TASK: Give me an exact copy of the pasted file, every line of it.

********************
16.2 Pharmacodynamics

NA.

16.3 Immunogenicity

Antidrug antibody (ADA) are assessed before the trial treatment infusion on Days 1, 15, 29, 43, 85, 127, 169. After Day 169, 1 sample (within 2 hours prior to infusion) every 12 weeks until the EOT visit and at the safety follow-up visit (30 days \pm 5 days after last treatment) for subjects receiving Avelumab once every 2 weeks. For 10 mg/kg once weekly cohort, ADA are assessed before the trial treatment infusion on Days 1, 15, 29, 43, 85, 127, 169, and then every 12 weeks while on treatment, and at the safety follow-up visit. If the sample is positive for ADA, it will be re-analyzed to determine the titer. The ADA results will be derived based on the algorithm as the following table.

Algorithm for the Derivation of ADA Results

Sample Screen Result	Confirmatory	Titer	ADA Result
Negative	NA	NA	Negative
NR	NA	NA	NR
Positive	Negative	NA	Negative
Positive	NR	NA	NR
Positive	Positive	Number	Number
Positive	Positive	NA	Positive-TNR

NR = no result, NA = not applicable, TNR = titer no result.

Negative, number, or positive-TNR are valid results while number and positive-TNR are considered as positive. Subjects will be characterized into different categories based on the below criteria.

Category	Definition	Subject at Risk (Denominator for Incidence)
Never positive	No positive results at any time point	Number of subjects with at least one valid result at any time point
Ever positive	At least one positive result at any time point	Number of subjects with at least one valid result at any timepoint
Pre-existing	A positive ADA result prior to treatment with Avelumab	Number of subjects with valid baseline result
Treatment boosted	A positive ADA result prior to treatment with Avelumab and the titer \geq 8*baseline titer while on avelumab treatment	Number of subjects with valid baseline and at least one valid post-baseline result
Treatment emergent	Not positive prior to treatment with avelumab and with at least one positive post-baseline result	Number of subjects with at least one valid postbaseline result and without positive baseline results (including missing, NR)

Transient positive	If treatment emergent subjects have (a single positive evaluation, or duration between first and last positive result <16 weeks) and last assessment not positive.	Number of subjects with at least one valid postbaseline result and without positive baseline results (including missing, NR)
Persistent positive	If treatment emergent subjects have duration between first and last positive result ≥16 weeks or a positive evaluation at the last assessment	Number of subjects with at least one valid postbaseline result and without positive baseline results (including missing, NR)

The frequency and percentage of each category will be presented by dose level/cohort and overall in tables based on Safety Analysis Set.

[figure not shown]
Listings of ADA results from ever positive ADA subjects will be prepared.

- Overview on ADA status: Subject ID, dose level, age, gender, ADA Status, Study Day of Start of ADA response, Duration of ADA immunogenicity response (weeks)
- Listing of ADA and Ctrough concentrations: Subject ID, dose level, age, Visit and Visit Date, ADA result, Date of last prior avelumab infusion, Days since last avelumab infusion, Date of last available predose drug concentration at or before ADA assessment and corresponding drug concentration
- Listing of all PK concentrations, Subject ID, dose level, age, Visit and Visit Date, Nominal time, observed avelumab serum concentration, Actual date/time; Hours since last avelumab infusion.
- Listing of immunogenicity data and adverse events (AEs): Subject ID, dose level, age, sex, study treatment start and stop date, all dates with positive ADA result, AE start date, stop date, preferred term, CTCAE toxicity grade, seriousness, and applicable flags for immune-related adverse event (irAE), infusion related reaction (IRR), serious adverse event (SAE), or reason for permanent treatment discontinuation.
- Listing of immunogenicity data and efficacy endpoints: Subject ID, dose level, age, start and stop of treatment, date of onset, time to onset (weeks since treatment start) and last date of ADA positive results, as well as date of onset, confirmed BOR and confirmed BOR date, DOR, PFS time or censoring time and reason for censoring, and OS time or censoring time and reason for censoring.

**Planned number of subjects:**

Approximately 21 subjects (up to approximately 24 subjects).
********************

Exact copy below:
16.2 Pharmacodynamics

NA.

16.3 Immunogenicity

Antidrug antibody (ADA) are assessed before the trial treatment infusion on Days 1, 15, 29, 43, 85, 127, 169. After Day 169, 1 sample (within 2 hours prior to infusion) every 12 weeks until the EOT visit and at the safety follow-up visit (30 days \pm 5 days after last treatment) for subjects receiving Avelumab once every 2 weeks. For 10 mg/kg once weekly cohort, ADA are assessed before the trial treatment infusion on Days 1, 15, 29, 43, 85, 127, 169, and then every 12 weeks while on treatment, and at the safety follow-up visit. If the sample is positive for ADA, it will be re-analyzed to determine the titer. The ADA results will be derived based on the algorithm as the following table.

Algorithm for the Derivation of ADA Results

Sample Screen Result	Confirmatory	Titer	ADA Result
Negative	NA	NA	Negative
NR	NA	NA	NR
Positive	Negative	NA	Negative
Positive	NR	NA	NR
Positive	Positive	Number	Number
Positive	Positive	NA	Positive-TNR

NR = no result, NA = not applicable, TNR = titer no result.

Negative, number, or positive-TNR are valid results while number and positive-TNR are considered as positive. Subjects will be characterized into different categories based on the below criteria.

Category	Definition	Subject at Risk (Denominator for Incidence)
Never positive	No positive results at any time point	Number of subjects with at least one valid result at any time point
Ever positive	At least one positive result at any time point	Number of subjects with at least one valid result at any timepoint
Pre-existing	A positive ADA result prior to treatment with Avelumab	Number of subjects with valid baseline result
Treatment boosted	A positive ADA result prior to treatment with Avelumab and the titer \geq 8*baseline titer while on avelumab treatment	Number of subjects with valid baseline and at least one valid post-baseline result
Treatment emergent	Not positive prior to treatment with avelumab and with at least one positive post-baseline result	Number of subjects with at least one valid postbaseline result and without positive baseline results (including missing, NR)

Transient positive	If treatment emergent subjects have (a single positive evaluation, or duration between first and last positive result <16 weeks) and last assessment not positive.	Number of subjects with at least one valid postbaseline result and without positive baseline results (including missing, NR)
Persistent positive	If treatment emergent subjects have duration between first and last positive result ≥16 weeks or a positive evaluation at the last assessment	Number of subjects with at least one valid postbaseline result and without positive baseline results (including missing, NR)

The frequency and percentage of each category will be presented by dose level/cohort and overall in tables based on Safety Analysis Set.

[figure not shown]
Listings of ADA results from ever positive ADA subjects will be prepared.

- Overview on ADA status: Subject ID, dose level, age, gender, ADA Status, Study Day of Start of ADA response, Duration of ADA immunogenicity response (weeks)
- Listing of ADA and Ctrough concentrations: Subject ID, dose level, age, Visit and Visit Date, ADA result, Date of last prior avelumab infusion, Days since last avelumab infusion, Date of last available predose drug concentration at or before ADA assessment and corresponding drug concentration
- Listing of all PK concentrations, Subject ID, dose level, age, Visit and Visit Date, Nominal time, observed avelumab serum concentration, Actual date/time; Hours since last avelumab infusion.
- Listing of immunogenicity data and adverse events (AEs): Subject ID, dose level, age, sex, study treatment start and stop date, all dates with positive ADA result, AE start date, stop date, preferred term, CTCAE toxicity grade, seriousness, and applicable flags for immune-related adverse event (irAE), infusion related reaction (IRR), serious adverse event (SAE), or reason for permanent treatment discontinuation.
- Listing of immunogenicity data and efficacy endpoints: Subject ID, dose level, age, start and stop of treatment, date of onset, time to onset (weeks since treatment start) and last date of ADA positive results, as well as date of onset, confirmed BOR and confirmed BOR date, DOR, PFS time or censoring time and reason for censoring, and OS time or censoring time and reason for censoring.

**Planned number of subjects:**

Approximately 21 subjects (up to approximately 24 subjects).